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Germany v Italy

In the world cup of words, the English Language is the playing field.

One of the exercises in the latest study module was to write a piece using only words with a Germanic root, and then rewrite it using words with a Latin root. The suggestion is that words with a Germanic root are more ‘heart’ oriented whilst words from the Latin tend to being ‘head’ oriented. After completing the exercise, I agree this seems to be so. While I was aware of these two aspects of the English language, I was unaware of the impact it could have on my writing. To illustrate here are my two pieces:

Lucy gave Marcus a withering look. ‘Don’t be mad, Ben would never do that, not to dad.’

‘I’m only telling you what she told me. Faye said she saw him twist the arrow and shove him over the rail into the river,’ said Marcus.

‘And now Faye’s dead, you have no proof. I don’t believe you, Marcus. You’re stirring up stuff to have a go at Ben.’

‘There’s something else, something that can be proved. But you won’t think this is true either.’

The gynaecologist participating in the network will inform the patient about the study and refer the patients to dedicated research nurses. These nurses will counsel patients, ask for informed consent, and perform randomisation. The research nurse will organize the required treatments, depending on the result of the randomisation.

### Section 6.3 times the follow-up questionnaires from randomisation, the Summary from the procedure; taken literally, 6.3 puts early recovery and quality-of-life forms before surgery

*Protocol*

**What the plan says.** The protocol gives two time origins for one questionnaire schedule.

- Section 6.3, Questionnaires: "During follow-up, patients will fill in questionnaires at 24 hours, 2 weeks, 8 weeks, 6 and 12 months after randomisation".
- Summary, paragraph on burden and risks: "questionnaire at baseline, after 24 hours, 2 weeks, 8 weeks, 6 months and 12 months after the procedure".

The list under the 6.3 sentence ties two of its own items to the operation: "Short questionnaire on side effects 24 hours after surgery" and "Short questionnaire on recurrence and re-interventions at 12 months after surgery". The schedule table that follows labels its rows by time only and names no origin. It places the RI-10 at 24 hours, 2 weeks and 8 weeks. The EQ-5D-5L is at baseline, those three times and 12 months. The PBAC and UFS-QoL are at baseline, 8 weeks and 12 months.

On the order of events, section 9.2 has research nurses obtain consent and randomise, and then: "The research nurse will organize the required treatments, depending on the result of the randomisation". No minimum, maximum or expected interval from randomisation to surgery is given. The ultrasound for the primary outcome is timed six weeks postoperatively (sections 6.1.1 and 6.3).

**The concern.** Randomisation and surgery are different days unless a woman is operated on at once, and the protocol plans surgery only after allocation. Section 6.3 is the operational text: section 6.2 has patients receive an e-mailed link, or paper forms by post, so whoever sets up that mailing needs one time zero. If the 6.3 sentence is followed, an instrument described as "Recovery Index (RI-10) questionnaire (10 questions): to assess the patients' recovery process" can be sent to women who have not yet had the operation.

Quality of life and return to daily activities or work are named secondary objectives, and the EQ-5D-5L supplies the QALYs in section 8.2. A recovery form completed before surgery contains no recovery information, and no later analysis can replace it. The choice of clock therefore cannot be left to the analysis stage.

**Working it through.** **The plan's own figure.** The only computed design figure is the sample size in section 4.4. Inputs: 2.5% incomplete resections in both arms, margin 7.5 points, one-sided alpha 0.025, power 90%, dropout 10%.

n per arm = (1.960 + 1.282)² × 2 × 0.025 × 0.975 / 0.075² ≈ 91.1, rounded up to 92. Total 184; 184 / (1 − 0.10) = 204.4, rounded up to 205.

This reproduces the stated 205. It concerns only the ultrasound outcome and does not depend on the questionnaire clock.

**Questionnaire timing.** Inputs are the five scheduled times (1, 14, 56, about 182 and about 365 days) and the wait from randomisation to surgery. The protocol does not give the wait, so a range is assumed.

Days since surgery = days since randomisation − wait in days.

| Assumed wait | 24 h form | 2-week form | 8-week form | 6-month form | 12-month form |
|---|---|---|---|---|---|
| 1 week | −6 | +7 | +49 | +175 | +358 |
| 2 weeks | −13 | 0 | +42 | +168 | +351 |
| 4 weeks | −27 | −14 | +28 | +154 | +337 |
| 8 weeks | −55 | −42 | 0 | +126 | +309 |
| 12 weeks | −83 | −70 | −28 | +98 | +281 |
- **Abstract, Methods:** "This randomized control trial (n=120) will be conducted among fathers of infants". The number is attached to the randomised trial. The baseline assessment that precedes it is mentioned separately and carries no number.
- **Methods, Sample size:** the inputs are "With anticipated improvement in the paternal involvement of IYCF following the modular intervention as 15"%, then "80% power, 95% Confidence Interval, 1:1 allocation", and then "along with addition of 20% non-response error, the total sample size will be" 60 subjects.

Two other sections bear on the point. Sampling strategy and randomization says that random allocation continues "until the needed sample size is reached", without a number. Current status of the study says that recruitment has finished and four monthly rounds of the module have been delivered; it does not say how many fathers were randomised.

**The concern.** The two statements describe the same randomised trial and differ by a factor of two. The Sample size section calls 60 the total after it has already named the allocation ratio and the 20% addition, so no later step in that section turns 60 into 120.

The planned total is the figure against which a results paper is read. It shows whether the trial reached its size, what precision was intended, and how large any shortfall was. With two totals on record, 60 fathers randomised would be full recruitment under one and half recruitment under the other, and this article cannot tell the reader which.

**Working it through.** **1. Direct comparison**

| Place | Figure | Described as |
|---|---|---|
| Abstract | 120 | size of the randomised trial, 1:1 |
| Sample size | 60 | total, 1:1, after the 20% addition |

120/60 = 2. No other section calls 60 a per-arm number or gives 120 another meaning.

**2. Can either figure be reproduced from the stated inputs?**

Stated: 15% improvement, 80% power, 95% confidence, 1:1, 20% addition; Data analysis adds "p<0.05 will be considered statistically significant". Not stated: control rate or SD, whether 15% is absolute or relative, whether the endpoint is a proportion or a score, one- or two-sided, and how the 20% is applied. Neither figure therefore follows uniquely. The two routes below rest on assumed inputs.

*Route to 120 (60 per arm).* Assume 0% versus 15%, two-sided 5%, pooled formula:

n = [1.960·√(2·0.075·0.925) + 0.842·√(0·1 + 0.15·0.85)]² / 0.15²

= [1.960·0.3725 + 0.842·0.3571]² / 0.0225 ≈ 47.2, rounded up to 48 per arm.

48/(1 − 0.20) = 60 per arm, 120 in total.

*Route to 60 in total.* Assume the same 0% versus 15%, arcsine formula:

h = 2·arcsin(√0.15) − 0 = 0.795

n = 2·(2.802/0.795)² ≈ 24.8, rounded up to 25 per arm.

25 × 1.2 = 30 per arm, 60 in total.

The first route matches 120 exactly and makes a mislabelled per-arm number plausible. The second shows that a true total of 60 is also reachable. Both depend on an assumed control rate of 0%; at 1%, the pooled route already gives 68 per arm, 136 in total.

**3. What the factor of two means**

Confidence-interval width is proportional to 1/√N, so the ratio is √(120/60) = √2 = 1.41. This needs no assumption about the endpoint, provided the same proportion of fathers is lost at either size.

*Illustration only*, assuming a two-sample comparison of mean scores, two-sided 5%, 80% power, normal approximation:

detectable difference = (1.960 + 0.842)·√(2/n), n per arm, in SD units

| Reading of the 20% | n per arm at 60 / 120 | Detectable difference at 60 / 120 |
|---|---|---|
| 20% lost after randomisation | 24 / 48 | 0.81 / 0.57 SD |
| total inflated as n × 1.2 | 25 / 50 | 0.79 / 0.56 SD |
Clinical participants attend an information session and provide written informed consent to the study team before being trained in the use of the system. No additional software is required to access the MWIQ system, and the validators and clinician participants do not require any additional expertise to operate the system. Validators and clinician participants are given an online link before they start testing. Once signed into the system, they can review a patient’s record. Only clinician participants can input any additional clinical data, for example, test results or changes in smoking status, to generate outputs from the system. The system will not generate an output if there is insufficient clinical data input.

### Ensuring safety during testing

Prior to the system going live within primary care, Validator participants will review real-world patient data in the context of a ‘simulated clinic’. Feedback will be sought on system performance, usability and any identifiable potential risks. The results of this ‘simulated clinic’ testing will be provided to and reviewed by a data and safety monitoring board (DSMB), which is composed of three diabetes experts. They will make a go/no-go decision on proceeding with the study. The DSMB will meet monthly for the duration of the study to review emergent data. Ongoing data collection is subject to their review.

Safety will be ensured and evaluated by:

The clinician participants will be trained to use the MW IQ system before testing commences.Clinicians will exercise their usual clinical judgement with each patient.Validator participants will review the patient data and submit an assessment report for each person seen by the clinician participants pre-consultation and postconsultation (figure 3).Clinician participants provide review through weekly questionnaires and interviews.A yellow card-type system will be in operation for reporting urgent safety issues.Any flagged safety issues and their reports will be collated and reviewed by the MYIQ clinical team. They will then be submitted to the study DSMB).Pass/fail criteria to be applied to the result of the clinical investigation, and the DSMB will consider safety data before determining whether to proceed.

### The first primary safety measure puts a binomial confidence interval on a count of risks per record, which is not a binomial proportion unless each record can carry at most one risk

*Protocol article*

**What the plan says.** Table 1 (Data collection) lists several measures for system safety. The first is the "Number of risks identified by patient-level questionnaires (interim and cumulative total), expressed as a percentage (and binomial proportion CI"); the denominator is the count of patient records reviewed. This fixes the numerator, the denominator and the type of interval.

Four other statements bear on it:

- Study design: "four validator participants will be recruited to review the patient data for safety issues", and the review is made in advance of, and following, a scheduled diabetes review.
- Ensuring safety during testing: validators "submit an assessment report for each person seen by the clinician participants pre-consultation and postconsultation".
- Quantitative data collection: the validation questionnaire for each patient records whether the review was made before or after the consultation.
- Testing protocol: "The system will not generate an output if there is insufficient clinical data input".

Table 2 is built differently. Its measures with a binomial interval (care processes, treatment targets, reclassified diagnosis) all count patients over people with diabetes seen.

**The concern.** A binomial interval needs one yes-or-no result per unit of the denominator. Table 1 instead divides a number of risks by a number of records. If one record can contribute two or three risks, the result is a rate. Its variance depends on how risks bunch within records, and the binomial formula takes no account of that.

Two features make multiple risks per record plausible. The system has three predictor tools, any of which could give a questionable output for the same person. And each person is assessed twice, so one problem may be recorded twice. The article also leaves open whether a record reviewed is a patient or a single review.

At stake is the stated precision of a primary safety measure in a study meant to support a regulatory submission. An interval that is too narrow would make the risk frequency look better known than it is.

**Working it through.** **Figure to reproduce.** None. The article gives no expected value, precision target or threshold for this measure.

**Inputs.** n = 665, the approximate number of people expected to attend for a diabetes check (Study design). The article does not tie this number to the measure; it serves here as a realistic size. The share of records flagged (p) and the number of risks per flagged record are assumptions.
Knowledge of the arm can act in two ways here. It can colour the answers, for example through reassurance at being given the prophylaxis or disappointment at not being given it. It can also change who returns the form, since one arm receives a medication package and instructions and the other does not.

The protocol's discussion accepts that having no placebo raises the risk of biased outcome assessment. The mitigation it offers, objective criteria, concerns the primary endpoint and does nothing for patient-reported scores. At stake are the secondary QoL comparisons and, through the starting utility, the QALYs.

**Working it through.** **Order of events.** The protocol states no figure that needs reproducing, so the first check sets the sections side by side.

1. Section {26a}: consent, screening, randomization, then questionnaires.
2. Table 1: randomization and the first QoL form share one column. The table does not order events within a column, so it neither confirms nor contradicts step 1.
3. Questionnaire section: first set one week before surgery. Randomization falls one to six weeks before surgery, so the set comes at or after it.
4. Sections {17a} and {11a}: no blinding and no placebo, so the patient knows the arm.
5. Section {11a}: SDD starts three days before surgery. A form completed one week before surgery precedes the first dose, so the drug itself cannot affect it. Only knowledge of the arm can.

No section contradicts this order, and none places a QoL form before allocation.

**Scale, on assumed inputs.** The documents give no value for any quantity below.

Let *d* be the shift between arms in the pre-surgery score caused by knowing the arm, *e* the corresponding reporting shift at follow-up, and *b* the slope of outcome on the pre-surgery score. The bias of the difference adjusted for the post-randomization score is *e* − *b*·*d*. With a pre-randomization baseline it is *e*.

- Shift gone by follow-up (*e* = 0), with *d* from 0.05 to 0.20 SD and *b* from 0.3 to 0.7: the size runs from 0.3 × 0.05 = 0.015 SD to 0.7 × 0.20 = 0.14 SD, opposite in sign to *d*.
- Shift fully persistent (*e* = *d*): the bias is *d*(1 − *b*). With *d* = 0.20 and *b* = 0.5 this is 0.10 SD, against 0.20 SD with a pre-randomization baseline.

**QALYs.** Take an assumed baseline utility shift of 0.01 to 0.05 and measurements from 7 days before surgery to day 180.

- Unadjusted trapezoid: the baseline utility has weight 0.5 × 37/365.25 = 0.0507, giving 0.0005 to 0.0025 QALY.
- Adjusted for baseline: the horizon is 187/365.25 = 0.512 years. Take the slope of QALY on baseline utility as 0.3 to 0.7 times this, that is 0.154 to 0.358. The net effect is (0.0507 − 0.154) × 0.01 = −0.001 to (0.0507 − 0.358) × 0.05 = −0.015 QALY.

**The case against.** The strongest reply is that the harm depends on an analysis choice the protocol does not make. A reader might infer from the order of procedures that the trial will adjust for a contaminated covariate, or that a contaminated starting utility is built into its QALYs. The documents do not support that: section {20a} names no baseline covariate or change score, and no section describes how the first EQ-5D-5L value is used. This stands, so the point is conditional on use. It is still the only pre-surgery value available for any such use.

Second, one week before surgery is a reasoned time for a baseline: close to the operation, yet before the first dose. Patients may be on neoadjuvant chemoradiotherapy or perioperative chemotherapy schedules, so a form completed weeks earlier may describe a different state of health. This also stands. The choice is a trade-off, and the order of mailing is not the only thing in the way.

Lucy presented Marcus with a reductive glance. ‘Don’t be absurd, Ben would never do that, not to papa’

‘I’m just repeating what she informed me. Faye said she perceived him rotate the arrow and push him across the rail into the river,’ said Marcus.

‘And currently Faye’s deceased, you retain no evidence. I’m not convinced, Marcus. You’re mixing up rubbish to have a go at Ben’.

‘There’s an additional element, an element that can be evidenced. But you won’t consider this has veracity either.’

I admit these are contrived, but they illustrate the differences between the emotive Germanic words and the rational Latinate words.

If you want to try this exercise here is a link to Zoe Gilbert’s article:

Also in the readings this week was George Orwell’s 1946 essay ‘Politics and the English Language’. I recommend reading this. Here is a link:

For me the major takeaway from this essay are his six ‘rules’ for writing. Many of them sound very familiar!

  1. Never use a metaphor, simile, or other figure of speech which you are used to seeing in print.

  2. Never use a long word where a short one will do.

  3. If it is possible to cut a word out, always cut it out.

  4. Never use the passive where you can use the active.

  5. Never use a foreign phrase, a scientific word, or a jargon word if you can think of an everyday English equivalent.

  6. Break any of these rules sooner than say anything outright barbarous.

(Orwell 1946)

Comments, opinions and disagreements welcome.

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